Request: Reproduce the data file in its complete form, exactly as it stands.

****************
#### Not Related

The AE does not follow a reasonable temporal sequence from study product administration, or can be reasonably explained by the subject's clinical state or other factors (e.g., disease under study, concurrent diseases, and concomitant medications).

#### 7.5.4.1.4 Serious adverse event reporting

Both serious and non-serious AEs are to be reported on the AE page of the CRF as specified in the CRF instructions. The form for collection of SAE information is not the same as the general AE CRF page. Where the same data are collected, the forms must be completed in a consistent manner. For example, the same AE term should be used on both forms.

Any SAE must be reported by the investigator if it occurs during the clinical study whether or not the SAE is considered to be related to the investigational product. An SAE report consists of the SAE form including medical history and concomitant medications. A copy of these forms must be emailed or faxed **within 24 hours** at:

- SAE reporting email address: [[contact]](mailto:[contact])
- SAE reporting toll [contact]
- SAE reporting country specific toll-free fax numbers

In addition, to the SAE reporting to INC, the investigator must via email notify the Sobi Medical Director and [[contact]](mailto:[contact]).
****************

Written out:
#### Not Related

The AE does not follow a reasonable temporal sequence from study product administration, or can be reasonably explained by the subject's clinical state or other factors (e.g., disease under study, concurrent diseases, and concomitant medications).

#### 7.5.4.1.4 Serious adverse event reporting

Both serious and non-serious AEs are to be reported on the AE page of the CRF as specified in the CRF instructions. The form for collection of SAE information is not the same as the general AE CRF page. Where the same data are collected, the forms must be completed in a consistent manner. For example, the same AE term should be used on both forms.

Any SAE must be reported by the investigator if it occurs during the clinical study whether or not the SAE is considered to be related to the investigational product. An SAE report consists of the SAE form including medical history and concomitant medications. A copy of these forms must be emailed or faxed **within 24 hours** at:

- SAE reporting email address: [[contact]](mailto:[contact])
- SAE reporting toll [contact]
- SAE reporting country specific toll-free fax numbers

In addition, to the SAE reporting to INC, the investigator must via email notify the Sobi Medical Director and [[contact]](mailto:[contact]).